This blog is courtesy of a guest author. Stacy Hill is our newest board member at the Electric City Pittie Committee. Stacy has jumped in with both feet to get involved with the ECPC this year and we wonder what we ever did without her!
Thank you, Stacy!
SOMETIMES, THE UNIVERSE SPEAKS TO US
I don’t put a lot of personal things on Facebook; I don’t generally accept friend requests from people I don’t actually know; and you’ll have a hard time finding any relationship drama. But one thing you’d learn very quickly after a visit to my profile is that I’m passionate about animals, namely DOGS. Big. Goofy. Dogs. And I’m guilty of using Facebook as a platform for promoting all things canine, whether it’s human interest stories, photos, snoopy cartoons, etc.
In a matter of seconds you’d notice innumerable posts that involve rescue organizations and pets looking for their forever homes. I try to comment on or share as many as possible so that they show up on news feeds and the word spreads. Some of those rescues have far reaching (i.e. nationwide) audiences. I often read through the comments, and see so many people say if only an animal was located in their region they’d scoop it up. And I think (and even on occasion comment on the post), that every shelter in every community has an animal with a similar story looking for a home and if they truly have room and resources to provide for that pet in California, Texas, or New York, why not look right there at home??
I’m well aware that we can’t save them all. I’d have a “Dalmation Plantation” if I could save them all. But I feel lucky here in Montana that the homeless pet population is such that, for the most part, animals don’t seem to be facing inevitable death if not claimed in short periods of time. Rescues, and even most Animal Shelters, provide a safe place where an animal will stay until a new family comes along. Granted, there are always exceptions and circumstances. I know that first hand, having worked for a rescue/shelter where I made some of those life and death decisions. It haunts me to this day. But we don’t often see a dog posted here in Montana urging that if someone doesn’t come forward, that beautiful creature will no longer exist come tomorrow.
Well, in early March, I saw such a post. An announcement for a shelter in California where they were pleading for the lives of 8 dogs who, through no fault of their own, had found themselves on the short list due to overcrowding.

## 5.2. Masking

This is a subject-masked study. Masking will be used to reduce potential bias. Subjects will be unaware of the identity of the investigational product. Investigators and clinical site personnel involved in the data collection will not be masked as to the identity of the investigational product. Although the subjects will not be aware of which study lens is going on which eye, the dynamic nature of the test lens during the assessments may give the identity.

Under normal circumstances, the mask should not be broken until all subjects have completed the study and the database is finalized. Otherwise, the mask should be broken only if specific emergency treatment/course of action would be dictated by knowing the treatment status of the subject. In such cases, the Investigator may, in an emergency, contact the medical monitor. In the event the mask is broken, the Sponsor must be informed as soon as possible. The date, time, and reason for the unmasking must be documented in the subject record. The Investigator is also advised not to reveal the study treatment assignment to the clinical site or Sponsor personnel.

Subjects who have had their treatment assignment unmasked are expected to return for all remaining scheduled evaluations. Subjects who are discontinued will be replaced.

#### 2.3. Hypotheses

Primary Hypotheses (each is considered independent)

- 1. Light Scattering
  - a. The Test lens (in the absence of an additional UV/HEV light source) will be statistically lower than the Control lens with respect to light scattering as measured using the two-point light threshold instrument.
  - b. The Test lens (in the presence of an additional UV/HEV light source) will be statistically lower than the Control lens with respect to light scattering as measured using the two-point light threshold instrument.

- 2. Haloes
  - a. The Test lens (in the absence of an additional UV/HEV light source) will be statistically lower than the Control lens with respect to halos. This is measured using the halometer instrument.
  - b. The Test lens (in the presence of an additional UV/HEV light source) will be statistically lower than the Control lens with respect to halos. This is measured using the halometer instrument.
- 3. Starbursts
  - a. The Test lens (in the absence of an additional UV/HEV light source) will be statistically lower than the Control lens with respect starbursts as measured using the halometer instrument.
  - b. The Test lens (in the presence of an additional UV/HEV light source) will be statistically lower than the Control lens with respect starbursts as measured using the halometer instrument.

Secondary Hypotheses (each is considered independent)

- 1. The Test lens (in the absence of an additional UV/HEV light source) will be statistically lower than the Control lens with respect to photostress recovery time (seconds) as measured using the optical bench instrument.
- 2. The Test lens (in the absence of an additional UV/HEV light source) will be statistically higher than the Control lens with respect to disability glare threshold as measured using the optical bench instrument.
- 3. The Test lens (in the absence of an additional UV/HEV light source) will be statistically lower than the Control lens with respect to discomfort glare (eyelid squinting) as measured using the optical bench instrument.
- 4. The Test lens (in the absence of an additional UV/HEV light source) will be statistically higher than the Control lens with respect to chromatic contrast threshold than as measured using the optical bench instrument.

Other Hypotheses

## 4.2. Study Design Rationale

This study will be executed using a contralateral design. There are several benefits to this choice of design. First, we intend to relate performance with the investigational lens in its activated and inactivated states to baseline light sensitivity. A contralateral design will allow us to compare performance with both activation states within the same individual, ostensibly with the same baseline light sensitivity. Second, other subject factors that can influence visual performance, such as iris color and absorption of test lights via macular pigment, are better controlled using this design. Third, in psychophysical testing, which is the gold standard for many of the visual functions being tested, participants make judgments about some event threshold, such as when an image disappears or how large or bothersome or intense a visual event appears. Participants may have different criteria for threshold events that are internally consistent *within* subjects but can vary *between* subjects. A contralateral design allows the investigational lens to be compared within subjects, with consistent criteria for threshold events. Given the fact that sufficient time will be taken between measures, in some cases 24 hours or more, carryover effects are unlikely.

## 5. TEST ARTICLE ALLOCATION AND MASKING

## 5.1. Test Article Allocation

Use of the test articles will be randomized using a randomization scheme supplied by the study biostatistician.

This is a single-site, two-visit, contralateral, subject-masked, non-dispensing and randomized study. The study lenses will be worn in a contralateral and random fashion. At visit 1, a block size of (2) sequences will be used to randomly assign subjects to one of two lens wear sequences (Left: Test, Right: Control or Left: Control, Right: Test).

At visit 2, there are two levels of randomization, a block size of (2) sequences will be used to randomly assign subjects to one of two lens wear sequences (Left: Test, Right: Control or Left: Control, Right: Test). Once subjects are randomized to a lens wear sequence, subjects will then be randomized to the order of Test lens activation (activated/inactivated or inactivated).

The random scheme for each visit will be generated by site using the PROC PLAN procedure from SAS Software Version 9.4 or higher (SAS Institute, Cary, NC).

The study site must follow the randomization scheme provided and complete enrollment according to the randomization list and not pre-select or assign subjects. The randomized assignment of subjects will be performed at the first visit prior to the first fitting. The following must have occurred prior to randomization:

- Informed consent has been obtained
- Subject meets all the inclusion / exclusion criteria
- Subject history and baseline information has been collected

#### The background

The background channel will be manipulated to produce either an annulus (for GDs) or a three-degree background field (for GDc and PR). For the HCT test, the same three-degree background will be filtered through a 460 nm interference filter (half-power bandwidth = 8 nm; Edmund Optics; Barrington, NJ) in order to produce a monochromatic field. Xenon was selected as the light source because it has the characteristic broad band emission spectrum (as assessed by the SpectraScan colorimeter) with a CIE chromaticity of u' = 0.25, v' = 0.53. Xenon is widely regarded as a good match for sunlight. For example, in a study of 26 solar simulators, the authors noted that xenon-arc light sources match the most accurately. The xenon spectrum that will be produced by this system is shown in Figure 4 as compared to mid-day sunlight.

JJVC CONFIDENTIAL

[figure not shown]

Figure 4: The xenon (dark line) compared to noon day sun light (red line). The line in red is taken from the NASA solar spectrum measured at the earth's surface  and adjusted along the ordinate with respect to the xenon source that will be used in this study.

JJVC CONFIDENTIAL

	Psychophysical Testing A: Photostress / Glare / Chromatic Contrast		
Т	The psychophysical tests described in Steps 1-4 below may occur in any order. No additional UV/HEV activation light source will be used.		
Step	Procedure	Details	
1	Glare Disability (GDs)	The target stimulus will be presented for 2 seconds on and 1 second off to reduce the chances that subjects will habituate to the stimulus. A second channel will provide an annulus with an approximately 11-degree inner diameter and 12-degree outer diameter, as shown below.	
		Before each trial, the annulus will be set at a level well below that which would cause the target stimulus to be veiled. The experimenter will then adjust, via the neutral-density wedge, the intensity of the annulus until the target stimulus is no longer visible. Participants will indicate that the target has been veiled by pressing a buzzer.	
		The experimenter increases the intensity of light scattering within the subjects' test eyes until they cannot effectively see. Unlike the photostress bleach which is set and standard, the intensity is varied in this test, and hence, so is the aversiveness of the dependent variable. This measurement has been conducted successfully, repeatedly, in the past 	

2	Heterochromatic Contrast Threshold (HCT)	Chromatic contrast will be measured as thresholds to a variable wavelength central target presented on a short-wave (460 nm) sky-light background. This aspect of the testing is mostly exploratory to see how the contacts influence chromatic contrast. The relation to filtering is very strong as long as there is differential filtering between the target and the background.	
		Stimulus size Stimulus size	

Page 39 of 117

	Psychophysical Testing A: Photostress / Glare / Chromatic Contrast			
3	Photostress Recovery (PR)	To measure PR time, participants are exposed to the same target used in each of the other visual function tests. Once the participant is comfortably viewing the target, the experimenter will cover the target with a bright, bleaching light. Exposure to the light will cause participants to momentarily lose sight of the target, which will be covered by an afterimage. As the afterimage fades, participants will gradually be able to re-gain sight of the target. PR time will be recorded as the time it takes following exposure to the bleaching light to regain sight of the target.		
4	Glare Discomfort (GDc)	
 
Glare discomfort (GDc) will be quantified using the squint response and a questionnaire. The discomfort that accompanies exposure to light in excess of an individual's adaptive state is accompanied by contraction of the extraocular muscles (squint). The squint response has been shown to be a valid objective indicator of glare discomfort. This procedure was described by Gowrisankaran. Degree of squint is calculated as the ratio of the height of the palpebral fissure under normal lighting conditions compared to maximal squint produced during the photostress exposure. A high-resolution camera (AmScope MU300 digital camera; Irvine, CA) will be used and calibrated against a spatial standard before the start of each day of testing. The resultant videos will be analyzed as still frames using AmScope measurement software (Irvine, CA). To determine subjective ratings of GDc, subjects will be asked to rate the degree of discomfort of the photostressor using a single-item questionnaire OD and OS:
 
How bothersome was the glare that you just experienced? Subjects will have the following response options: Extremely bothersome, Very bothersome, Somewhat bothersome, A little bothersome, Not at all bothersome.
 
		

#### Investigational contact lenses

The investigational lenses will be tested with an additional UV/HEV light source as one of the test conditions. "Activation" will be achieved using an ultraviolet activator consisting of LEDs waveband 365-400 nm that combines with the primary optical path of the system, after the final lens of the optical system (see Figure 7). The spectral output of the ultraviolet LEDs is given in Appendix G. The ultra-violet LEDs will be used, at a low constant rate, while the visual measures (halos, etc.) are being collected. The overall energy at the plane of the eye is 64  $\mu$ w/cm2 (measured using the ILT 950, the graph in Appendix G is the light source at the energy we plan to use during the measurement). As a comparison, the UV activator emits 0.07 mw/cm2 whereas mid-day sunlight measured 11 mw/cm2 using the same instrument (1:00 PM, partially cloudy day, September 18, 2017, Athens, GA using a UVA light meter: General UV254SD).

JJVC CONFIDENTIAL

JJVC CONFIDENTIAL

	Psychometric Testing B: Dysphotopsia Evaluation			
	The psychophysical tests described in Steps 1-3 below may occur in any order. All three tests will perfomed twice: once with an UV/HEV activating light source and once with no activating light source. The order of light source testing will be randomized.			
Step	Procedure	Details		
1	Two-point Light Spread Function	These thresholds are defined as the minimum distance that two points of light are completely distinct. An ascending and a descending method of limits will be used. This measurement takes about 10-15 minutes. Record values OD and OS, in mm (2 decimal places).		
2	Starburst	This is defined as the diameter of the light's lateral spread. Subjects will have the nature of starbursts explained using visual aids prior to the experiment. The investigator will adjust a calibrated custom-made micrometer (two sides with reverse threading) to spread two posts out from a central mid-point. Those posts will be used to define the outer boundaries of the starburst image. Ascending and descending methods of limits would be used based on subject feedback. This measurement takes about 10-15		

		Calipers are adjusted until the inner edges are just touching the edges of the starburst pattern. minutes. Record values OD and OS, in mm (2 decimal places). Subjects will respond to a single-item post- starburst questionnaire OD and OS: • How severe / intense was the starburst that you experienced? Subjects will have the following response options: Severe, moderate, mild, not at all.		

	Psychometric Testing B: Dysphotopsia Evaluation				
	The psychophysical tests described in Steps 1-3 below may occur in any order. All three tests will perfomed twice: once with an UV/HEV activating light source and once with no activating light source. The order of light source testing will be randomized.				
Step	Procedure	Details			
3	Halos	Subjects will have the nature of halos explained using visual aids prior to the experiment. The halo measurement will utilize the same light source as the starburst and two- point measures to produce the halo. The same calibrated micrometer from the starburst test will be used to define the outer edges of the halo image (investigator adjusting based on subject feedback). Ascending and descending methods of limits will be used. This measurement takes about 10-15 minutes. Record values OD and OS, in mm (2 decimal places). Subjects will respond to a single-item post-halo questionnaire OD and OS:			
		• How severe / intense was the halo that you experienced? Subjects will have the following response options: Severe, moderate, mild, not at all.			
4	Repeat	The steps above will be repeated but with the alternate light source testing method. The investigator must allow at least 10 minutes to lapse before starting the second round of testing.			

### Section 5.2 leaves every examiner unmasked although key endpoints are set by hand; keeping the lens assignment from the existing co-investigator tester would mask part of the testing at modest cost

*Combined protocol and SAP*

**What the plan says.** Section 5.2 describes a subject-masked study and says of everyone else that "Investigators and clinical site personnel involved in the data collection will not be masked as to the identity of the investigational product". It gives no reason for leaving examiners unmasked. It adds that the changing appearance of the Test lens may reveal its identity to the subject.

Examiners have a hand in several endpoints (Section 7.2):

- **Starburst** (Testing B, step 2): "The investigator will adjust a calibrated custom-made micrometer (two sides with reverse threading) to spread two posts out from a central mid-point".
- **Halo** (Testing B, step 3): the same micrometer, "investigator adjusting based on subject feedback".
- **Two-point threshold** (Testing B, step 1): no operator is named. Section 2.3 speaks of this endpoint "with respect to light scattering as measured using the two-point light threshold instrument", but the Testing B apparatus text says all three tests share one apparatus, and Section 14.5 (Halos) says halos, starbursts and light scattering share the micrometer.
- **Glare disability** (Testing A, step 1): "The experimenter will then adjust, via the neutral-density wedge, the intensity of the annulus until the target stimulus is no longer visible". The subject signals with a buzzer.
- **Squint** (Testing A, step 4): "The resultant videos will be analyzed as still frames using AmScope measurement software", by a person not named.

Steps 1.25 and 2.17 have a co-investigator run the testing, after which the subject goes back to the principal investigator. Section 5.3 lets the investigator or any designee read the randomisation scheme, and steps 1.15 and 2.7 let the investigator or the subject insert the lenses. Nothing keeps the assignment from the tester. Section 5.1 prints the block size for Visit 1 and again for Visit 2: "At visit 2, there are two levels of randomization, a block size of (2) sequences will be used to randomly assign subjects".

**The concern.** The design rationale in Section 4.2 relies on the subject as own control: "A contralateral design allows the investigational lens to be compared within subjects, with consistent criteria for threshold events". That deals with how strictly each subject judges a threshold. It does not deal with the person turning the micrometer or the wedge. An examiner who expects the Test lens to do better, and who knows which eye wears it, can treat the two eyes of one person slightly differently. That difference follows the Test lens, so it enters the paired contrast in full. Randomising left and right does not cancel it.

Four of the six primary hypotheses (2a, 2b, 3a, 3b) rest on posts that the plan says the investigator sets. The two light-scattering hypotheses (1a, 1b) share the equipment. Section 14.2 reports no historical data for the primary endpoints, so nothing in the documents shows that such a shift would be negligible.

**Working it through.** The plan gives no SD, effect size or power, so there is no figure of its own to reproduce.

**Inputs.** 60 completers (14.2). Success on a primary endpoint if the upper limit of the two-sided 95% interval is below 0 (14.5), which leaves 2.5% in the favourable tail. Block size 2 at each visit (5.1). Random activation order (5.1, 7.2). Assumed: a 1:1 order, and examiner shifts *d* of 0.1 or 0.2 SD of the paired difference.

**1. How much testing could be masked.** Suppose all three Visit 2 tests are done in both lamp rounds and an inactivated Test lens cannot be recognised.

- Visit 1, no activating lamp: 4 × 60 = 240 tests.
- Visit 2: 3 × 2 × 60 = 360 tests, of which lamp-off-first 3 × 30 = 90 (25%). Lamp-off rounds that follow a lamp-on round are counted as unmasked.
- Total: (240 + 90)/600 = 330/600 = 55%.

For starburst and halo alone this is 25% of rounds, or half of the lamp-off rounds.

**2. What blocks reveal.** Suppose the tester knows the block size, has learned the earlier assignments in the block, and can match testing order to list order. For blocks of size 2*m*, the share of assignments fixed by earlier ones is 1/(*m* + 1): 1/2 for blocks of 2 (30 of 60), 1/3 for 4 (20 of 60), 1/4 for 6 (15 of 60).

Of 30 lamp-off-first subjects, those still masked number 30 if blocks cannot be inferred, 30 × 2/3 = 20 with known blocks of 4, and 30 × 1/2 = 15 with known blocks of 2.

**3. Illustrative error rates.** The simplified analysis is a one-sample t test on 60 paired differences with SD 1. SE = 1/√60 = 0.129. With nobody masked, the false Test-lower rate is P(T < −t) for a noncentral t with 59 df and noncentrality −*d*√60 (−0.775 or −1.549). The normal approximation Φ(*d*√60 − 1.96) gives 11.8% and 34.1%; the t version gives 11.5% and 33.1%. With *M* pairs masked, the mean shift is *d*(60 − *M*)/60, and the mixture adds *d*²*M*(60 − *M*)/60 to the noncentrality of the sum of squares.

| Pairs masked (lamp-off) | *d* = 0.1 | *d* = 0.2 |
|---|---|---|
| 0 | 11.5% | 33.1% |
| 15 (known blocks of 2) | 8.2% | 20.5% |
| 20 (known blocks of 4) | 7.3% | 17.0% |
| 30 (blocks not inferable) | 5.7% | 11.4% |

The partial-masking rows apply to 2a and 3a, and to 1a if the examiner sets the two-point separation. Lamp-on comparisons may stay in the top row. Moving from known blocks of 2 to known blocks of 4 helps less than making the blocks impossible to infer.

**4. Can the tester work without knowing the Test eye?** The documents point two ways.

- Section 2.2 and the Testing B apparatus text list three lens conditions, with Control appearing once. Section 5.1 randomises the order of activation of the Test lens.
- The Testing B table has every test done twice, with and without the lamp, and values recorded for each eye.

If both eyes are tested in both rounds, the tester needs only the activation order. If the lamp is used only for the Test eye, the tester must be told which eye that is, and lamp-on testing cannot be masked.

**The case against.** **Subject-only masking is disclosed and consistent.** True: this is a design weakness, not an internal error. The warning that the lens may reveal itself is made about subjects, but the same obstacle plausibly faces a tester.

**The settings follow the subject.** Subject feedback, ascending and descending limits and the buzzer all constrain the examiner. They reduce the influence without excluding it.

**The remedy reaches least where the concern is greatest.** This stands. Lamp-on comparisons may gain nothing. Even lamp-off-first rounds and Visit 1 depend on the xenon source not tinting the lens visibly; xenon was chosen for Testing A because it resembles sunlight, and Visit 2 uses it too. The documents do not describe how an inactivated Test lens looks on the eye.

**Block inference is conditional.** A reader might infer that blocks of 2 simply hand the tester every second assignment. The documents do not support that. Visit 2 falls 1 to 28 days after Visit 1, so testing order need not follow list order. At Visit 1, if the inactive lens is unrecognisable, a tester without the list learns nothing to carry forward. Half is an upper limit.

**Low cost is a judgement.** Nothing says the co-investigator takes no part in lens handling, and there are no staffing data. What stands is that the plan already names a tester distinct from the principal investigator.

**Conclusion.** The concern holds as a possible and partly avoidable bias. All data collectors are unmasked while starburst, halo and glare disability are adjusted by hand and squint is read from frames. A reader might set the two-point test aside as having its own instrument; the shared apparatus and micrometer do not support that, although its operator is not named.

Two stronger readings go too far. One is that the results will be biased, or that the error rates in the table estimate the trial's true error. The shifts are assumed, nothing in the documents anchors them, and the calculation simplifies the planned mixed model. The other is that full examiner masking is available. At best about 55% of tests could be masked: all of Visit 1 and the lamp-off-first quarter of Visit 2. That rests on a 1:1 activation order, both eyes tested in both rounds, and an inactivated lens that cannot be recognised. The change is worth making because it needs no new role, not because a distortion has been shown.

I commented on the photo of Rosalie; something in her eyes grabbed me. The threads under the photos of each of those 8 dogs had people pledging money, love, prayers, shares, hope…. that each would find a savior in time. All of those caring people in their own small way, even though not able to adopt for their own reasons, at least sent out those ribbons that can weave their way into the universe to find a possible rescue or adopter. So I posted that I hope she found the loving home she deserved.
a woman with a pit bull rescue in Wyoming replied… “transport could be arranged.” Word came to me the following day that Rosalie had been moved into the EU (euthanasia unit) of the shelter and her time was up. And with that, I was hooked.
So, my comment led to a conversation which led to a chain of organizations lining up to save just one of those lives. Call it fate, luck, divine intervention, I don’t know. Somehow all of the stars aligned and the wheels turned in a matter of hours to accomplish what a month of Facebook pleas hadn’t yet accomplished.
Shelter rules required that a local rescue had to pull her if I wasn’t going to be there in person. The Montana and Wyoming rescue groups called all of their contacts and found one in California who would try to save her in time. I didn’t know until that evening if we would be in time.
A woman came through, a woman who was away in Minnesota dealing with the death of her father, to make arrangements to get Rosalie out at literally the last second. I did my internet sleuthing and found out her father’s name had been Charles, and decided to rename Rosalie in his honor. And with that, Charlie was saved. She was moved to the vet clinic and spayed the following morning, then moved to a boarding facility until the proper health certificates could be obtained and transport arranged.
Little did I know how trying this next step would be. Turns out volunteers in California aren’t “volunteers.” They expect to be paid, for EVERYTHING. I’ve driven dogs across Montana and halfway across Wyoming in a single day to help them to their new life, but just getting Charlie a couple miles from the Shelter to the Boarding Facility cost $40! So every time my rescue friends started to get something lined up another financial or technical difficulty threw a new wrench. I even looked into airlines, but crates and coordination were a problem, and no airline allows the short-nose pets to fly except United but only during colder months when overheating is less likely. I was just about to buy a ticket myself, fly to California and rent a car for a road trip back.